March 7, 2021

High & Low Finance: Who Is to Blame if Shares Continue Steep Declines?

William Shakespeare,

Macbeth, Act V, Scene 5

At the end of last week’s wild stock market gyrations, share prices were down only a moderate amount for the week, leaving investors to wonder whether there was any meaning at all to the volatility.

As is often the case when market gyrations become excessive, governments have good reasons to hope that the significance, if any, lies in market imperfections rather than in fundamental economic problems.

If it is the latter, attention is likely to be focused on issues of sovereign debt in Europe and on whether governments on both sides of the Atlantic have the ability and the will to prevent a new global credit crisis and recession.

If it is the former, then it is the behavior of market participants, or problems of market structure, that is to blame. In the past, that explanation has been much more palatable to politicians. Sometimes it has even been correct.

If it is not real economic problems that are responsible for sharp falls in stock prices, then the blame is likely to fall, as it has in the past, on people who seek to profit from declines and on market innovations, such as stock index futures and computerized trading strategies.

Short-sellers, who bet that prices will go down and thus perhaps help to push them down, are almost always among the first targets of political criticism, and this year is no exception. At the end of last week four European countries banned short-selling of financial stocks, and Germany renewed its push to get Europe to prohibit what it calls “naked short-selling” of credit-default swaps.

It is particularly angry about swaps that allow people to place bets that governments will default on their debts. Germany’s proposal would mean no one could obtain such protection against, say, an Italian default unless he owned Italian government bonds and needed protection.

Until 2008, Wall Street almost always opposed restrictions on short-selling. But that year investment banks became strong supporters of banning such sales and investigating people spreading negative rumors.

It was not, of course, a coincidence that the rumors then were about banks. After Lehman Brothers collapsed, short-selling of financial stocks was banned. It bolstered stock prices for a while, but did nothing to halt the rot that really was spreading within bank balance sheets.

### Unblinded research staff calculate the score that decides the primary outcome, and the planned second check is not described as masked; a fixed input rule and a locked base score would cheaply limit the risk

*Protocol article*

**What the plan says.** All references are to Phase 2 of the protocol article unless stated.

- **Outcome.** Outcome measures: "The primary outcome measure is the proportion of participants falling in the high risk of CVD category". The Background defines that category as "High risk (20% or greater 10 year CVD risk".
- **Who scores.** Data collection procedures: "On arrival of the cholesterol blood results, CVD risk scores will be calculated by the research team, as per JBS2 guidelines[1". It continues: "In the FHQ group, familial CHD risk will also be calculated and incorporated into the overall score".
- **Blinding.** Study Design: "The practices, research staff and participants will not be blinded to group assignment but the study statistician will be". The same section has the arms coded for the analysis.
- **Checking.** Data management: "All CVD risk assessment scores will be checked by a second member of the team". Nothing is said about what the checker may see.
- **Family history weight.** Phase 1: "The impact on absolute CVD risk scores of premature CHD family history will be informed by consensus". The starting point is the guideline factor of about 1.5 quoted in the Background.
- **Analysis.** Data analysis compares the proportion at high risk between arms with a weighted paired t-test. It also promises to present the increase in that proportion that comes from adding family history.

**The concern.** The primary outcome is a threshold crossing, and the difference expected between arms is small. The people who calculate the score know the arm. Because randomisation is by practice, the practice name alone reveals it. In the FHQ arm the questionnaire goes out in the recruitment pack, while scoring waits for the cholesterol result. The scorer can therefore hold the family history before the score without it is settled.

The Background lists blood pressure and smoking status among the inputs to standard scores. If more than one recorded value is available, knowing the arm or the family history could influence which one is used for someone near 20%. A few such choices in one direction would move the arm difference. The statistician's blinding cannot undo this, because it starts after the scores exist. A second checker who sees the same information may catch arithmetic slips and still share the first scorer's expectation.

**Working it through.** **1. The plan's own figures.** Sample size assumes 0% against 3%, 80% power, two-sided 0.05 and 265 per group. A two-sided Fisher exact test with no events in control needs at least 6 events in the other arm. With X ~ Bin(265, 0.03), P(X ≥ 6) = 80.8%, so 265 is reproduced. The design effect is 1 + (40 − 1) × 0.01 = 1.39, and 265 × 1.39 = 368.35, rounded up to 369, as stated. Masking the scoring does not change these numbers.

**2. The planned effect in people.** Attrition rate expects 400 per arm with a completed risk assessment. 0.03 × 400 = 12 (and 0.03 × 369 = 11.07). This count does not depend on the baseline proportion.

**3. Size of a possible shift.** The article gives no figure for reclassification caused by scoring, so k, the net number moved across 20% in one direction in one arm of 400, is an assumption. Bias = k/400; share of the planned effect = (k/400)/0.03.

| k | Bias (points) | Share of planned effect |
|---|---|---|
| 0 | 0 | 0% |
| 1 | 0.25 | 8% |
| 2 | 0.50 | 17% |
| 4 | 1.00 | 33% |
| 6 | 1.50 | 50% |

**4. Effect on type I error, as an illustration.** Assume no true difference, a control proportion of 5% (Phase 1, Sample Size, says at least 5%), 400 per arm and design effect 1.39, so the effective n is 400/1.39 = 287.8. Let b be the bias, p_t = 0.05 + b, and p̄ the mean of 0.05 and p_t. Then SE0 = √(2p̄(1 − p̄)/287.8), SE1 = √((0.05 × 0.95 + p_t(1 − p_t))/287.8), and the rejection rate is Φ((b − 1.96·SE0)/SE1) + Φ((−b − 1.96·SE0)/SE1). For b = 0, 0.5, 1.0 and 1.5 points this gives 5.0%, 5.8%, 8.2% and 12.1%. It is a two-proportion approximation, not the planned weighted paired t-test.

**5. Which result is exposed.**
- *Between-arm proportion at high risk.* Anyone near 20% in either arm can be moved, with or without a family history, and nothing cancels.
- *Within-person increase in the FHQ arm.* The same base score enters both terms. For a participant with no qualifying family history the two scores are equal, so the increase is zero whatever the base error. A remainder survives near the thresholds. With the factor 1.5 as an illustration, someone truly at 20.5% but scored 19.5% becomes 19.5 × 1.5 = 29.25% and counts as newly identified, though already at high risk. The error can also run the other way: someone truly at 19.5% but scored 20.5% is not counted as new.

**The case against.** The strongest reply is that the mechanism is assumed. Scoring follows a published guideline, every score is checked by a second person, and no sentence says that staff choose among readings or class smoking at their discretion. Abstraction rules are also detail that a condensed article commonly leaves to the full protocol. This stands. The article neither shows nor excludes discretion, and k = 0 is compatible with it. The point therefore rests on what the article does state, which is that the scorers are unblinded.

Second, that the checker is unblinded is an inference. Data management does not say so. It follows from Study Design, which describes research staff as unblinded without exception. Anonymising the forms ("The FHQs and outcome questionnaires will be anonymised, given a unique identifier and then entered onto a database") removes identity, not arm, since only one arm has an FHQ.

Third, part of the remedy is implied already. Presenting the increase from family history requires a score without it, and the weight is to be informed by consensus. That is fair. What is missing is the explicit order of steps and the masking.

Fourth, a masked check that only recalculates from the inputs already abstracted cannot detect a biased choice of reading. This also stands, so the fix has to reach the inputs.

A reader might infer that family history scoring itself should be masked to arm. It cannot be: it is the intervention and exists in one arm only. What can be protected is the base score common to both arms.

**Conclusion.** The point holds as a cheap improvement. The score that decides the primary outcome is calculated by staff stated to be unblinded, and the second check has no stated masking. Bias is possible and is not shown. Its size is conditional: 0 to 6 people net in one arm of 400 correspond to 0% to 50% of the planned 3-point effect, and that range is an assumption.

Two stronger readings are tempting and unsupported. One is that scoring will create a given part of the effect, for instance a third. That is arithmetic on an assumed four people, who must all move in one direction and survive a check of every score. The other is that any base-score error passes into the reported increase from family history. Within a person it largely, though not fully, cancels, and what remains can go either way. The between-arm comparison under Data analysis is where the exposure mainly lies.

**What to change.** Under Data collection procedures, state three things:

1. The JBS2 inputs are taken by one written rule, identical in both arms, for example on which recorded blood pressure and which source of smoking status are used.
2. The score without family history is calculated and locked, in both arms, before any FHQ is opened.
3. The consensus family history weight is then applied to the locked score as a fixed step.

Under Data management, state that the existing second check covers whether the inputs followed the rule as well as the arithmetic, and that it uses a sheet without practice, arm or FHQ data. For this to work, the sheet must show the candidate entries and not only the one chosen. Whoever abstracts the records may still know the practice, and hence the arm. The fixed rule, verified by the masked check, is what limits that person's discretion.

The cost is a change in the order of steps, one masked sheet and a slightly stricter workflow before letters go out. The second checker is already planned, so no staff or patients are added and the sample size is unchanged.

So far this year, the United States has not joined in taking action against short-selling, although regulations on it have been strengthened since the 2008 plunge.

In the 1920s, the targets of scorn were Wall Street pools, thought to be pockets of capital that would manipulate a stock up and then profit by dumping overpriced shares on speculators lured into thinking the rising price was a result of more than manipulation. After the 1929 crash, the pools were widely blamed for bear raids, which were more or less the opposite and used short-selling to drive down prices. Attacking the speculators did not, in the end, do much to help the prices.

In the 1987 crash, portfolio trading, made possible by the relatively new stock index futures market, became a target of criticism. That strategy involved taking offsetting positions in the futures market and the stock market, such as by buying a futures contract and selling short the underlying stocks

Traditional money managers loved being able to sell a futures contract quickly to protect against losses in a declining market, but were outraged that the buyer of the contract immediately sold shares short, seemingly without regard to price.

Related to that was a product called “portfolio insurance,” which convinced money managers they could buy stocks without much regard to price, secure in the knowledge they could use futures — or options on futures — to exit quickly in a down market.

Since the sale of futures by portfolio insurers was based on a computer program that assumed continuous markets, it had no way to stop selling when prices became ridiculously low. Humans who understood what was happening had no desire to buy until they were sure the portfolio insurance traders were through.

The Dow Jones industrial average fell 22 percent on one day, on Oct. 19, 1987.

In a way, the flash crash of May 6, 2010, was similar. It brought high-frequency trading firms to the fore. As markets became more and more electronic, and computers enabled trades to be completed in milliseconds, those firms had come to supply most of the liquidity needed to allow markets to function.

That is, when normal investors wanted to buy or sell stocks, the high-frequency firms were often on the other side of the trade, making small amounts on many trades. They had taken over a profitable function once restricted to stock exchange specialists and Nasdaq market makers, which were required to post bid and asked prices and to step in to buy when others did not wish to do so.

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